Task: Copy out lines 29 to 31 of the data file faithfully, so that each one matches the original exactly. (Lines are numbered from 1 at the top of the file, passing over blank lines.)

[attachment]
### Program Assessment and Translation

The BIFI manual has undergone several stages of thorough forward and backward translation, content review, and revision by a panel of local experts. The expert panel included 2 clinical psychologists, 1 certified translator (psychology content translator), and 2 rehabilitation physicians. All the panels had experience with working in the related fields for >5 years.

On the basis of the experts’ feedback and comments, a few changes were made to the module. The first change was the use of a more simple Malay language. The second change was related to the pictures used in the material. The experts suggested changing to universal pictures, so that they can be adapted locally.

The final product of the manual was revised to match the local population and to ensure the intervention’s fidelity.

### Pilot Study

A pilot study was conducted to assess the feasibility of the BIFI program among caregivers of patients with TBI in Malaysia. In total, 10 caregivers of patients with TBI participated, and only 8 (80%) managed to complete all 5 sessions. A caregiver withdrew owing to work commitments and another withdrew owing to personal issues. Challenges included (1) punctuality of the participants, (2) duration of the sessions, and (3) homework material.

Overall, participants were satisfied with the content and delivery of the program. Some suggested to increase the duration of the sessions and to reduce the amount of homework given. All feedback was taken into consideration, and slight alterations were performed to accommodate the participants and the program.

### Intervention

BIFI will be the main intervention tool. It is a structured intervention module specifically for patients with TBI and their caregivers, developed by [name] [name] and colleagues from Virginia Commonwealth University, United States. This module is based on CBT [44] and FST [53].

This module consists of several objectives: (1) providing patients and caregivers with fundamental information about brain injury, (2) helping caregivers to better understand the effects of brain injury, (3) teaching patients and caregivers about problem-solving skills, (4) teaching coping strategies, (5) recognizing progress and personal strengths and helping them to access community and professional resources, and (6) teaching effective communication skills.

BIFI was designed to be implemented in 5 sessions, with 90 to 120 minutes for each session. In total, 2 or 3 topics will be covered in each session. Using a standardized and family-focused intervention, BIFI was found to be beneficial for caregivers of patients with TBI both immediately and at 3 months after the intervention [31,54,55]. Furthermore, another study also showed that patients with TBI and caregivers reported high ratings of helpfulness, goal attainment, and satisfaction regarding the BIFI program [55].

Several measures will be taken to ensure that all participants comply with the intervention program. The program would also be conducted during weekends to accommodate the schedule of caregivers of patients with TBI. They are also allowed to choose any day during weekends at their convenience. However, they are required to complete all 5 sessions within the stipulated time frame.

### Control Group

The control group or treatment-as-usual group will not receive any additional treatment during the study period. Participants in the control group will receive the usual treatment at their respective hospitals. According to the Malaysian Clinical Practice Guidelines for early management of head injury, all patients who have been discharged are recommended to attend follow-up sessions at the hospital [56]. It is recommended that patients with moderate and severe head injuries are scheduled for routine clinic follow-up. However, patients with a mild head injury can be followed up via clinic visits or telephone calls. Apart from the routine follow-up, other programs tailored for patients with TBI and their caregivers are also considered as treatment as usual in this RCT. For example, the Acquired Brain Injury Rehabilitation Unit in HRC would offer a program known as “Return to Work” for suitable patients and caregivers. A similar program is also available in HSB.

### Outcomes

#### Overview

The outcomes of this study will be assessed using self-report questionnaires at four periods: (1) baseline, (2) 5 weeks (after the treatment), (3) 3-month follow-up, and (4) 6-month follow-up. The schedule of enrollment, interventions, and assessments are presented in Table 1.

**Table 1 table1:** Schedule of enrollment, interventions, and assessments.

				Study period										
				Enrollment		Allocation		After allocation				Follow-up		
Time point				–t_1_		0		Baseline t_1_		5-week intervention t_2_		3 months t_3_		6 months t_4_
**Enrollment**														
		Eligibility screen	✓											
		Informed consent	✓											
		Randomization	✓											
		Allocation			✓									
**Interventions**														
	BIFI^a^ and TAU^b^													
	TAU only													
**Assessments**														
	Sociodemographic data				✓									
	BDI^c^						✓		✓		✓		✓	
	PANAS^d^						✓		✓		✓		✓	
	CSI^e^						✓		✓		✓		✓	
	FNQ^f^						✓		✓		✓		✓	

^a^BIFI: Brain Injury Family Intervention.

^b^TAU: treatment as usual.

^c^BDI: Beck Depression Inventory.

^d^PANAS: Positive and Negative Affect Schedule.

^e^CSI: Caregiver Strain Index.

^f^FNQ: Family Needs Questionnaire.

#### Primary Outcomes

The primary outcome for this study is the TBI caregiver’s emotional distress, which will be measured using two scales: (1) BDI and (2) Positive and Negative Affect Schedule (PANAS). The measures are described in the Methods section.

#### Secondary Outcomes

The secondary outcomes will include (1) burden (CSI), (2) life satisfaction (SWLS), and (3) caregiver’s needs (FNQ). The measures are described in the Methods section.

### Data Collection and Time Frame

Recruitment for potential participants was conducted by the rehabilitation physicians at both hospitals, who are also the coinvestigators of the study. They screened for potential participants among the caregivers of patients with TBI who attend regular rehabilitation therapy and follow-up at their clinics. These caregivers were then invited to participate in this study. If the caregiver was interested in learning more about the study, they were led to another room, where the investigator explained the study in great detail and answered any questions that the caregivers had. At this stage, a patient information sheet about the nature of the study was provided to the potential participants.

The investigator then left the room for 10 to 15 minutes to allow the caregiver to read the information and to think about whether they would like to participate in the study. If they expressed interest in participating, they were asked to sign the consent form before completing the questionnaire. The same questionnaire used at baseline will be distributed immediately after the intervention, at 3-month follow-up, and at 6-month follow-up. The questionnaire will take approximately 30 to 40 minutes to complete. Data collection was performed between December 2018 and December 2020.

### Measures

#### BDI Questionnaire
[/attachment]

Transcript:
	TAU only													
**Assessments**														
	Sociodemographic data				✓									